Indiana Curbside Bus Companies Shut Down by Federal Government
In response to higher gas prices, increased airline fees and the downturn of the economy, many have turned to public buses for transportation. This increase in bus riding has led to the creation of multiple curbside bus companies. These companies are called “curbside” because they pick up and drop off passengers right on the street instead of at a terminal. They offer very inexpensive fares, and tend to follow limited routes. Most of them traveled up and down the east coast along I-95.
Three Indiana bus companies were included in those that were shut down: Red Eagle Tours of Mishawaka and Eagle Bus Inc. and Sammy’s Tour Inc., both of Indianapolis. All three companies were part of a larger company called New Century Travel, Inc. in Philadelphia. None of the companies appear to have working websites to confirm where the Indiana companies’ bus routes were. The other companies involved were located in Georgia, Maryland, New York, North Carolina and Pennsylvania.
The federal government had been investigating the companies for a year before forcing them to close. They are considered unsafe for both the passengers and the drivers around them. A 2011 government report stated these companies were seven times more likely to have a fatal bus accident than a traditional bus company. According to Ray LaHood, the U.S. Transportation Secretary, "By ignoring safety rules, these operators put both passengers and other motorists at serious safety risk, and shutting them down could save lives." What were these companies doing that was so dangerous?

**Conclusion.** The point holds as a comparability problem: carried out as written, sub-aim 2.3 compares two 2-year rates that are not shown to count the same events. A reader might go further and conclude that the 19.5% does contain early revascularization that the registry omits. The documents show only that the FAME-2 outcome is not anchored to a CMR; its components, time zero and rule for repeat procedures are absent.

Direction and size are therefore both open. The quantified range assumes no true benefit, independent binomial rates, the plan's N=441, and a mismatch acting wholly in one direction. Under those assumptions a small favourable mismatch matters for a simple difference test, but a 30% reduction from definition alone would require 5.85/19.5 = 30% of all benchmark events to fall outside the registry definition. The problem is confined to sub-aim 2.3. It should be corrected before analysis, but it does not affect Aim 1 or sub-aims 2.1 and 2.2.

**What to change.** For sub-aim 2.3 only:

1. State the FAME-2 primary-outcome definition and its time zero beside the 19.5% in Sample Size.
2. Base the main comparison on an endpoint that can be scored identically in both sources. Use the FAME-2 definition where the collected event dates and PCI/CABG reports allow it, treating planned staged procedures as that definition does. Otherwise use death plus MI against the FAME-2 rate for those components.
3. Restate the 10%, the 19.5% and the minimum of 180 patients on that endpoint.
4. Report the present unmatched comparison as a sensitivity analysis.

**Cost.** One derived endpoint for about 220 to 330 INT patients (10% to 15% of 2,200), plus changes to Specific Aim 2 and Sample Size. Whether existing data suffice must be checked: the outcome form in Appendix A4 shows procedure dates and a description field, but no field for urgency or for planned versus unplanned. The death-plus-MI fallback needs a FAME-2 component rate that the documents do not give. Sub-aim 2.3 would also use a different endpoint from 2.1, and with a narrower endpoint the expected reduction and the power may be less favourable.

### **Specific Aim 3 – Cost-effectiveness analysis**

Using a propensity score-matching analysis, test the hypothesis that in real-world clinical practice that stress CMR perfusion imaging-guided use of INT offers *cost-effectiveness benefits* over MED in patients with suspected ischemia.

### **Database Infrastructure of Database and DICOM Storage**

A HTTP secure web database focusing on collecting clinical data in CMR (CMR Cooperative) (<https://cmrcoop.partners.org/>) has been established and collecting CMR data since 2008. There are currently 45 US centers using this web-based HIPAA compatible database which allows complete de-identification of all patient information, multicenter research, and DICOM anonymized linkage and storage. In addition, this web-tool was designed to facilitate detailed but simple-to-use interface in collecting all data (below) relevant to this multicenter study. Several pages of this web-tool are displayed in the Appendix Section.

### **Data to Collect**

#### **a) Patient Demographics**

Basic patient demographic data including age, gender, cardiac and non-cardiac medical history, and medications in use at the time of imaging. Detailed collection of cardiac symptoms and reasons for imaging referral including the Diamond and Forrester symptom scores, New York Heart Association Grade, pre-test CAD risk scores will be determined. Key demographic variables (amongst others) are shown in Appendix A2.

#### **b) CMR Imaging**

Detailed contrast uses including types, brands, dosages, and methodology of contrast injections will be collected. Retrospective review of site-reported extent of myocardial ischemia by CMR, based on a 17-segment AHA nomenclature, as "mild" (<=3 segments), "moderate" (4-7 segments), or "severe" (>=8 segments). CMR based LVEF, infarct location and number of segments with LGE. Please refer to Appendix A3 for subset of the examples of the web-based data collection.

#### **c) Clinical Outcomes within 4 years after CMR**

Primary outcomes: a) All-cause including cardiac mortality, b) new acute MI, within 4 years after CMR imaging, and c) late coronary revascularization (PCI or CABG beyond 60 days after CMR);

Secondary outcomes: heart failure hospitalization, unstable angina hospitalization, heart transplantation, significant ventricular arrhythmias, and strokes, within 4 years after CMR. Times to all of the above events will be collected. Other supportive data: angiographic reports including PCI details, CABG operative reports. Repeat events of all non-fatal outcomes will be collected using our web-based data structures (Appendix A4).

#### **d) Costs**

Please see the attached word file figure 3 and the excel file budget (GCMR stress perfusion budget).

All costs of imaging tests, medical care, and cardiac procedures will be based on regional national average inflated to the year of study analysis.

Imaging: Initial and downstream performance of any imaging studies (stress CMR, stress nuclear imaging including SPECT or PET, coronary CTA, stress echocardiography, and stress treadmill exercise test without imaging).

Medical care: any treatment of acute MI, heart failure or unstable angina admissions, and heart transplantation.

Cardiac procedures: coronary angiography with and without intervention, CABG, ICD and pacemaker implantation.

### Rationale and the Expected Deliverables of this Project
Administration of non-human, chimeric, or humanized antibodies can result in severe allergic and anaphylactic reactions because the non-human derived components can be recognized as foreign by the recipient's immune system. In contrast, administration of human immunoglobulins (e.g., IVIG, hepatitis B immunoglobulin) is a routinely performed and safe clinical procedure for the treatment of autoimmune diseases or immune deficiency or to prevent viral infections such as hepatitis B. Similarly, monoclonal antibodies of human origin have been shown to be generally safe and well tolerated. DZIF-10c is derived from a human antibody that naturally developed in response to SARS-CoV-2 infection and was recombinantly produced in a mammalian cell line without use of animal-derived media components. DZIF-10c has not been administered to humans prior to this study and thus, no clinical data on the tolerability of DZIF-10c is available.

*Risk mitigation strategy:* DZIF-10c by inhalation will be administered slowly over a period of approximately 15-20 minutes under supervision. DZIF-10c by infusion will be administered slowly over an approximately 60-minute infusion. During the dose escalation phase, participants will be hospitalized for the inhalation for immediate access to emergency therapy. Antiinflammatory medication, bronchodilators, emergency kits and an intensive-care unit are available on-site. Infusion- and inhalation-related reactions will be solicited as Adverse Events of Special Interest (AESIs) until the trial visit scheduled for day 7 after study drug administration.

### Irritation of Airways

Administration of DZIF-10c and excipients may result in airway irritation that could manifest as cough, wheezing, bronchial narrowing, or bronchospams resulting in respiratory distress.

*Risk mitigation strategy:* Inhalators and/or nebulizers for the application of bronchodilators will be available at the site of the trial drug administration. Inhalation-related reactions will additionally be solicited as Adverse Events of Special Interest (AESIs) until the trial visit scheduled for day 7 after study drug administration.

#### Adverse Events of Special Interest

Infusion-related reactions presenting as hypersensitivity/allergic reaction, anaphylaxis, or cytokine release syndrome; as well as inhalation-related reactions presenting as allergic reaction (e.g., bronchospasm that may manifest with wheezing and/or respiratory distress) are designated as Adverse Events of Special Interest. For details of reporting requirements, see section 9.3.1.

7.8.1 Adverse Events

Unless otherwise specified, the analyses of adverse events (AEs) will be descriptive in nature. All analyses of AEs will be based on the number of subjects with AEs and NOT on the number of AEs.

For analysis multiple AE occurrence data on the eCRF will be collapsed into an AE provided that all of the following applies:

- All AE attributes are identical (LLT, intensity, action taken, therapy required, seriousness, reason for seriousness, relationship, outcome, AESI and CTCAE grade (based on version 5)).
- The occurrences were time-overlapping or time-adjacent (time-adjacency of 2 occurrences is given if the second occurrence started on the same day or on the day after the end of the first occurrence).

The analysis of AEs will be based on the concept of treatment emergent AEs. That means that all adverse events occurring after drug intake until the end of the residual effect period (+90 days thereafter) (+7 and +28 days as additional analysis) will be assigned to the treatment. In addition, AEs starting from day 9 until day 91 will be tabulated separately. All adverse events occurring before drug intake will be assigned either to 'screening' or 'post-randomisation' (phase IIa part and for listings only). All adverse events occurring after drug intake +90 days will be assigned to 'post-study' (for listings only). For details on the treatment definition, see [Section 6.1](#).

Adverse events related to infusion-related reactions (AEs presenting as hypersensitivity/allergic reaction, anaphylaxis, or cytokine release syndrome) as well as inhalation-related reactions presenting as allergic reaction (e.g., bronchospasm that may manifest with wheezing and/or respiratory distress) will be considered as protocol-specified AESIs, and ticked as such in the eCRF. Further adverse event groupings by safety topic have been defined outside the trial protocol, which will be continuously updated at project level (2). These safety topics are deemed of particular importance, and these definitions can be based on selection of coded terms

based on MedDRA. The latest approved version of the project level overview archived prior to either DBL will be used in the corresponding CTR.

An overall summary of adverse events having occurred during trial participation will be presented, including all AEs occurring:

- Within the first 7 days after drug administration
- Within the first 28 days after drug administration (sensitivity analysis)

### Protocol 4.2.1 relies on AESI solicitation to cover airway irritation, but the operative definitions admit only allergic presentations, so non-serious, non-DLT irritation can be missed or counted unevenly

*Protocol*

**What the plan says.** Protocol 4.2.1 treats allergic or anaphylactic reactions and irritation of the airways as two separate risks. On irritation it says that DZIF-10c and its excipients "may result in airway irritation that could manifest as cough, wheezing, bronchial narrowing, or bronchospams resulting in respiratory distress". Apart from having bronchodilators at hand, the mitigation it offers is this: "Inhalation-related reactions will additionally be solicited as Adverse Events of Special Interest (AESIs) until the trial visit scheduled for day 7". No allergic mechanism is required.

Many of the companies employed drivers that did not have valid commercial driver’s licenses, or they hired drivers that had been cited numerous times and even fired from other companies for poor driving records. Drivers were driving more than the number of hours allowed by the federal government. This restriction applies to all commercial drivers and requires them to take breaks and have time to sleep to avoid falling asleep at the wheel. The buses themselves were subpar, lacking in maintenance and inspections.
This trend has been growing for the last ten years. Some may wonder why no one has intervened before. Safety officials have tried to put these types of companies out of business, but they often just reopen under a new name or move the buses to another curbside company that has the same owner. Curbside buses are often referred to as “ghost” buses because they are left mostly white to avoid costly paint jobs if the company has to be renamed or the bus has to be shifted elsewhere. Hopefully this process will be curtailed by Congressional ruling that will make it illegal to simply recreate the same company under a different name.
Public transportation can be a less expensive, convenient way to travel, especially if you do not have a car or do not like to drive. But accidents do happen, and filing claims or lawsuits for injuries or wrongful death can be more challenging when a commercial company is involved. Indiana and Kentucky personal injury law firms such as Clay, Frederick & Adams can help you if you are involved in a car, bus or truck accident.
Curbside bus companies shut down by government; Associated Press; May 31, 2012
Government cracking down on curbside bus companies; wthr.com; Joan Lowy, May 31, 3012